Start with an IM, jump to voice, share some docs, drag in another person etc. You go from an IM to a full on-line multi-party conference simply and easily. Using different clients to achieve this drops the user's drive to use them - jumping between Jabber and WebEx for example. You need to plan and have an idea of what you want to use.

The Office365 Juggernaut
If usage is one thing that starts leveraging the difference, I think Office365 is really where value and capabilities start stretching the divide.

Pretty much
all of my clients are on the Office365 roadmap or considering it. Astonishing isn't it - ALL. I can't remember the last time I did on on-prem Exchange migration that wasn't consolidation in expectation of a '365 move.

This is where the Microsoft Value proposition comes in - Skype is in pretty much all of the Enterprise Subscriptions within Office365. It's there - you buy an E3, and you get it by default. Whether you use it or not is a value choice - but why would you pay for something twice? WAIT - Jabber is free, right? Well, sure, apart from the infrastructure you need to run it on….

You then take in to account what's coming with Office365 & Skype for Business - the roadmap. Things such as:

  • Dial in PSTN Conferencing. We're all familiar with this - dial a number, enter your PIN etc. This will be natively available in Office365 so you won't need any additional kit on-prem. Even the lines will be provided by Office365, so you don't even need to worry about channel consumption.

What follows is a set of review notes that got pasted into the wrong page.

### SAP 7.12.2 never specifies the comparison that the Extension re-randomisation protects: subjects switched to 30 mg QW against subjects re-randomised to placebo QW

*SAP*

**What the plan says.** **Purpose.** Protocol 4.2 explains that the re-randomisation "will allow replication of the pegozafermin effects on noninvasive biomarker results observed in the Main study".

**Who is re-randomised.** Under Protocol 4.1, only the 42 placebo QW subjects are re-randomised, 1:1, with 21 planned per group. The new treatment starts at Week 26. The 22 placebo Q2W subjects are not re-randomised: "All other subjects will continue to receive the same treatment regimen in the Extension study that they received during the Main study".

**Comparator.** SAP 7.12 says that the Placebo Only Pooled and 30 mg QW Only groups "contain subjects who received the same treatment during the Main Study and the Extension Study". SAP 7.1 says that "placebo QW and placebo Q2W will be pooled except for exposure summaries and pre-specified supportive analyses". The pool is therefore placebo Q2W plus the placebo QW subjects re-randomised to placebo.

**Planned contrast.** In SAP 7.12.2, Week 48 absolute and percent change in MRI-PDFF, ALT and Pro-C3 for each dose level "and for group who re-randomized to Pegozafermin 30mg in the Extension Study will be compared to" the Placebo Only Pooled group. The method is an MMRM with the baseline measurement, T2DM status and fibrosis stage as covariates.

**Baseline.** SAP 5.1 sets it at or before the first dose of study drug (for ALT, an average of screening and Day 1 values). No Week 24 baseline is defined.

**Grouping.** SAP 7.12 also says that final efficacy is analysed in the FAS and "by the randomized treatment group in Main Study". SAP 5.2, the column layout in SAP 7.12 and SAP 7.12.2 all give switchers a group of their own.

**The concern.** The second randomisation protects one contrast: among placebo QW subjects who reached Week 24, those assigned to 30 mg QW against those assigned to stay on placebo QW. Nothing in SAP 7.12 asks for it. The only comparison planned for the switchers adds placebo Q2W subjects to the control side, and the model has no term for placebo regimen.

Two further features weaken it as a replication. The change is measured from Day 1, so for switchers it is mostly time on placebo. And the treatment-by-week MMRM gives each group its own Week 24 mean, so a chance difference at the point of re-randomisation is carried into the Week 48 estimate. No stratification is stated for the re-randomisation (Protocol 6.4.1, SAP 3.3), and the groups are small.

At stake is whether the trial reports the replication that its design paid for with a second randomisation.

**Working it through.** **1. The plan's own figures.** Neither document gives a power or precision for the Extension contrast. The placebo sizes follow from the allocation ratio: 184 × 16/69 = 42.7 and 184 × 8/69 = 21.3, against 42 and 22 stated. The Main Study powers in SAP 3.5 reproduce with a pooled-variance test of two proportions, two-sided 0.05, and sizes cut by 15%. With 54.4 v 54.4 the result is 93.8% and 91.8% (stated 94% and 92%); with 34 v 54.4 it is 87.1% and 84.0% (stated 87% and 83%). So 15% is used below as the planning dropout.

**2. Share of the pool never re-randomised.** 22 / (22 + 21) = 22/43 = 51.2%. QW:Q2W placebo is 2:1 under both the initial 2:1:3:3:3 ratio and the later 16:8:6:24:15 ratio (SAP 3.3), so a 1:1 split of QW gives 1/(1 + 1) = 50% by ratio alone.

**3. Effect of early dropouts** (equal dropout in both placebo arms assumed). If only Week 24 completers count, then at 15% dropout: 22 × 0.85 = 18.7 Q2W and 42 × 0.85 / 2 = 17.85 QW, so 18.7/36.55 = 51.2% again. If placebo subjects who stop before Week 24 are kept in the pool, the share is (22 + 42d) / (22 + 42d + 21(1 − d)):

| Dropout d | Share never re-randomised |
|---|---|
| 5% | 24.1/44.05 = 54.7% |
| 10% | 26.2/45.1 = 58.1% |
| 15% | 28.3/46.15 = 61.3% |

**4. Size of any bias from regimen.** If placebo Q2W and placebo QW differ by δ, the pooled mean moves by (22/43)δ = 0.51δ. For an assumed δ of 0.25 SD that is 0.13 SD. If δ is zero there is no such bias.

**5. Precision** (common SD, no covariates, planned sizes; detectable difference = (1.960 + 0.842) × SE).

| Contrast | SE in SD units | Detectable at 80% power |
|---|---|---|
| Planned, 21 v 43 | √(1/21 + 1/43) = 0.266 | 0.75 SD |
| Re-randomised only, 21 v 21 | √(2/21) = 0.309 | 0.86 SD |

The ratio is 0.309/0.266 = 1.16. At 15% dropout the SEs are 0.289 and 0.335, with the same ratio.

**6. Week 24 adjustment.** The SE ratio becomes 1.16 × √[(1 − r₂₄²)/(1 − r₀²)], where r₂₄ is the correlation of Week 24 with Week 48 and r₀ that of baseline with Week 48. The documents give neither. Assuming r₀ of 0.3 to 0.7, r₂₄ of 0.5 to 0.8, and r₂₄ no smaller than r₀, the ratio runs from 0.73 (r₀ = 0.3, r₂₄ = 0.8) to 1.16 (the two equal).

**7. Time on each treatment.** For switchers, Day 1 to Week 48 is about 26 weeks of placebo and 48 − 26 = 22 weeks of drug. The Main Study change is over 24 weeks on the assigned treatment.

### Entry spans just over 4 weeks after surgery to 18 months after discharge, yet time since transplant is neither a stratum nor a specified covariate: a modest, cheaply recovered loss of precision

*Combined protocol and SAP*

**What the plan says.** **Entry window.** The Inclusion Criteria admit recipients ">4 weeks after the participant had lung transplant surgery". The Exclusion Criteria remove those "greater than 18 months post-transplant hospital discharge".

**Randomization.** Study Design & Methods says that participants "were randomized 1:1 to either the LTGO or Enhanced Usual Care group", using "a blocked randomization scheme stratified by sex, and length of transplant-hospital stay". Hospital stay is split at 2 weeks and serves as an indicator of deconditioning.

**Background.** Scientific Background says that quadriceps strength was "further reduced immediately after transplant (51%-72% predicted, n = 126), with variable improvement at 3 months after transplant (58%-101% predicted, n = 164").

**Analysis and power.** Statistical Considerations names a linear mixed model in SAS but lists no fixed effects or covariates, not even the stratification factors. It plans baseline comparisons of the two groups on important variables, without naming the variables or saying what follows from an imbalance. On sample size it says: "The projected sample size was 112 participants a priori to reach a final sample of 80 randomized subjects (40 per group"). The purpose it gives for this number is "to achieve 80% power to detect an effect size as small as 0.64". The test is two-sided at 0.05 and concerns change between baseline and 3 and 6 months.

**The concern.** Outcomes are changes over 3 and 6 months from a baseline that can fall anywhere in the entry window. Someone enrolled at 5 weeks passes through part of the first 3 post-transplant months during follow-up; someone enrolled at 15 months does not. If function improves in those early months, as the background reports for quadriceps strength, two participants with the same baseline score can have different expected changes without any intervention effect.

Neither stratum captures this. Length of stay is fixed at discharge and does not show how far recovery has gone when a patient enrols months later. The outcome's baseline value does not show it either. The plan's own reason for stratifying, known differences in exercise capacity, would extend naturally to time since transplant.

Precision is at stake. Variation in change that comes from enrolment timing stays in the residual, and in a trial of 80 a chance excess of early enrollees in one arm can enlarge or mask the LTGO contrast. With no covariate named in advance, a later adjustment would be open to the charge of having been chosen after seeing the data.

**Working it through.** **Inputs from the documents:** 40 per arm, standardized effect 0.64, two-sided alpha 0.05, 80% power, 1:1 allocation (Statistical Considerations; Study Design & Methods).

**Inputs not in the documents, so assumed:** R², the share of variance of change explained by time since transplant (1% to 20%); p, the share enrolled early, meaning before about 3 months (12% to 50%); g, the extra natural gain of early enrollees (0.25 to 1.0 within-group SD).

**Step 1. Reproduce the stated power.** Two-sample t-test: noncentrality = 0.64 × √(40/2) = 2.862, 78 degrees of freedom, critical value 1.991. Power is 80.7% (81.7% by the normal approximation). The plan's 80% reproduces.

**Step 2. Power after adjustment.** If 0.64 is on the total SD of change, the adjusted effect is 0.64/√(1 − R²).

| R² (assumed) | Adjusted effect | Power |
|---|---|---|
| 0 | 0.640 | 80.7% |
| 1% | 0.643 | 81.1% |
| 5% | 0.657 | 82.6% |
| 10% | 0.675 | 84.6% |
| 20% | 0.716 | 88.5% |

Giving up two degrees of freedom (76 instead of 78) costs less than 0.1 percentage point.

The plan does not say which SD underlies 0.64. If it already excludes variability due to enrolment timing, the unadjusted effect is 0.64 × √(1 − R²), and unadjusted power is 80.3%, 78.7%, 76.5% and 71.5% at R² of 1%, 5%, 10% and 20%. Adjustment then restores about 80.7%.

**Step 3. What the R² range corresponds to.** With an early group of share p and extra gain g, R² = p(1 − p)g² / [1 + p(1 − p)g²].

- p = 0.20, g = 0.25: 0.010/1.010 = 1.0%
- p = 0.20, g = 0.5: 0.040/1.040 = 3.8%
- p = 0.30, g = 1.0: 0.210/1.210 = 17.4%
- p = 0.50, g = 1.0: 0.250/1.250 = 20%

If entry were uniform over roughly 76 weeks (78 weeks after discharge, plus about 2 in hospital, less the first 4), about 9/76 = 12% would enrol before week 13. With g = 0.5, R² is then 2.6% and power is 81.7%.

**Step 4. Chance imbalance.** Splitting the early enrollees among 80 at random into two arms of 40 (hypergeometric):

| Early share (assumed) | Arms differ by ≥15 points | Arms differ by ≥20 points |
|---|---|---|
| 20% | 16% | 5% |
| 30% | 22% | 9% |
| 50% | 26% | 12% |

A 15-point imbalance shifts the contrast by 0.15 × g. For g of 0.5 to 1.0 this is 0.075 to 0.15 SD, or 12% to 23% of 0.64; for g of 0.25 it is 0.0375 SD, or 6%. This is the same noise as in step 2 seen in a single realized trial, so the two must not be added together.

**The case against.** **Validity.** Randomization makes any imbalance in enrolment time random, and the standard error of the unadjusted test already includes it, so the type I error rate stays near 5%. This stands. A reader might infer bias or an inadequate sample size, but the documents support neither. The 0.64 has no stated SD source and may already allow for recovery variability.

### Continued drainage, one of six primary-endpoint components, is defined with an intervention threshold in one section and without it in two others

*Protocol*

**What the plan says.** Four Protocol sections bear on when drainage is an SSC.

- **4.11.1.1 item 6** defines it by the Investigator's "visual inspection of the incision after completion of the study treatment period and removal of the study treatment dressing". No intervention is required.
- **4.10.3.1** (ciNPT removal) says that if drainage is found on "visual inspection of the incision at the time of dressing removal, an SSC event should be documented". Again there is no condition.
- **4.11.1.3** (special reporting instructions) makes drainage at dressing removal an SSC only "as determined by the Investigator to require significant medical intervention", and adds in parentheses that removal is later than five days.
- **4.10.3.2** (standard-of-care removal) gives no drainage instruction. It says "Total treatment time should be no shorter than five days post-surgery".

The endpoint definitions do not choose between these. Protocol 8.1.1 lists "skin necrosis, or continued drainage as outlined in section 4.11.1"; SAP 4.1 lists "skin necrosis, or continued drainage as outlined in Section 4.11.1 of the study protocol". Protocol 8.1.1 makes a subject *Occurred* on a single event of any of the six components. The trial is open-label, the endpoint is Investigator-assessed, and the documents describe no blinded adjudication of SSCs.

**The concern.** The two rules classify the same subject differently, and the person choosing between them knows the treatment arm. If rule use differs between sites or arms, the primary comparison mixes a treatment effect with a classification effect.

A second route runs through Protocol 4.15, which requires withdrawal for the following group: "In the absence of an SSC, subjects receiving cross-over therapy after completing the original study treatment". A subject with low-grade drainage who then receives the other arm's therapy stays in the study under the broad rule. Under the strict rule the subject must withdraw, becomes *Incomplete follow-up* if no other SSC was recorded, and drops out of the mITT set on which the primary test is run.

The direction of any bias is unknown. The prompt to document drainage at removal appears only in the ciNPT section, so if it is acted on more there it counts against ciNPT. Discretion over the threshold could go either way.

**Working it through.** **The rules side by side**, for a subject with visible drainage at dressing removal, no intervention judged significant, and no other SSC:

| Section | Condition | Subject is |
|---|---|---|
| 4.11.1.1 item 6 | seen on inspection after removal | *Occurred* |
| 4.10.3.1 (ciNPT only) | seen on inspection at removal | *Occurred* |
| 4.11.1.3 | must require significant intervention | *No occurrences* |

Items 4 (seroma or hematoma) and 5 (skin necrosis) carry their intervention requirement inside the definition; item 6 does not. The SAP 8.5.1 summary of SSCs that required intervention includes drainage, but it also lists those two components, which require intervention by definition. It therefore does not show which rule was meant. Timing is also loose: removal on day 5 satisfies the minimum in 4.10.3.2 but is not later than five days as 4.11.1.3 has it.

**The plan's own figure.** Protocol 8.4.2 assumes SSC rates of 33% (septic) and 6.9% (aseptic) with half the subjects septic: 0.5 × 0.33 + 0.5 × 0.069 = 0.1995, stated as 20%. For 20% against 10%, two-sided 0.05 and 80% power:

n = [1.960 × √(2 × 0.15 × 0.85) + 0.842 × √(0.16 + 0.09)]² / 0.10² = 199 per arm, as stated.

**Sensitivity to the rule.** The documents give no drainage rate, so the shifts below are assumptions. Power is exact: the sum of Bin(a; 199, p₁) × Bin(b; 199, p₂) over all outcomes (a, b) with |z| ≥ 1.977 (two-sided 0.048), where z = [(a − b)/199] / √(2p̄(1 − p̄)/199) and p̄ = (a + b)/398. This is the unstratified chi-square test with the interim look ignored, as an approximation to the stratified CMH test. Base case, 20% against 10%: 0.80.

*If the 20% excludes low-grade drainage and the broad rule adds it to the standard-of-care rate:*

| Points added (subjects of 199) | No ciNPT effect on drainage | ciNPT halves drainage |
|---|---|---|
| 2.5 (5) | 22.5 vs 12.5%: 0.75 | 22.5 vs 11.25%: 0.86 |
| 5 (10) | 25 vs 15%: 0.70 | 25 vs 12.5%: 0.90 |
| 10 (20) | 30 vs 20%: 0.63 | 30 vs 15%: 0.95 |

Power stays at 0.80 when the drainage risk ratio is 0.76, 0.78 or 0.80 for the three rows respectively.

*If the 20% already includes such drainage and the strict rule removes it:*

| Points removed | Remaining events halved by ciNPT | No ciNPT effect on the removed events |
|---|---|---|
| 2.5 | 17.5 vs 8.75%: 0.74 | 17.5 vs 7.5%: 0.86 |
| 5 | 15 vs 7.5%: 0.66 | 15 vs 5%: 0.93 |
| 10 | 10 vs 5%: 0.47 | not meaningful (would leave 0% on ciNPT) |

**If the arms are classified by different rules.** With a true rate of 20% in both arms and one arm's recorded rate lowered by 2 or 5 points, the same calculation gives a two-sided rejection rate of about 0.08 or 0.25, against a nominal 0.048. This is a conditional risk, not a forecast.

• Native PSTN Calling. This is the ability to make normal phone calls directly from Skype within Office365 - so again, not requiring any on-prem equipment or lines. All the infrastructure is from Office365.
  • Integration to on-prem PBX. Soon enough you'll be able to integrate your Office365 Skype users to your existing on-prem PBX. If you should want to.

I think once you start looking at the value proposition from Microsoft and Office365 - the gap between Jabber and Skype for Business starts to get wider. Quickly.

What about QoS! I need Enterprise Grade Voice Quality! Well, that's coming too by way of
Express Route.

In some respects I think with telephony and voice we are where we were maybe five years ago with Email. Back then the idea of putting all of your corp email into the cloud was a bit wild & crazy. Now - not so much. I suspect large groups of users will start utilising '365 for voice as their working model allows it. I would fit the model for example - never in the office, always work from remote sites or home, and never use a traditional desk phone.

Delivering my telephony natively out of a cloud - why would I care? Truth is of course it's exactly what I do today anyway - use Skype Consumer as my everyday phone.

It won't match for all users - users with more complex requirements will still need a more complete functional delivery…but…the cloud will catch up.

Summary
How to summarise without having the hounds of subjectivity after me in the comments section…I think the Skype for Business proposition is a stronger one on every level than Jabber. It's a nicer environment to use, user's like it, and the IT Business has a stronger roadmap for delivering better services, more efficiently (I.e. Cheaper) in the future.

Microsoft have this right.

Would I be disappointed if I ended up working for somebody who only had Jabber deployed? No, no I wouldn't. It isn't a bad platform - if you think I'm saying it is then I've obviously not written this in a way that represents my thoughts. I just think the SfB one, combined with the roadmap for '365, is a far stronger proposition.

blog comments powered by Disqus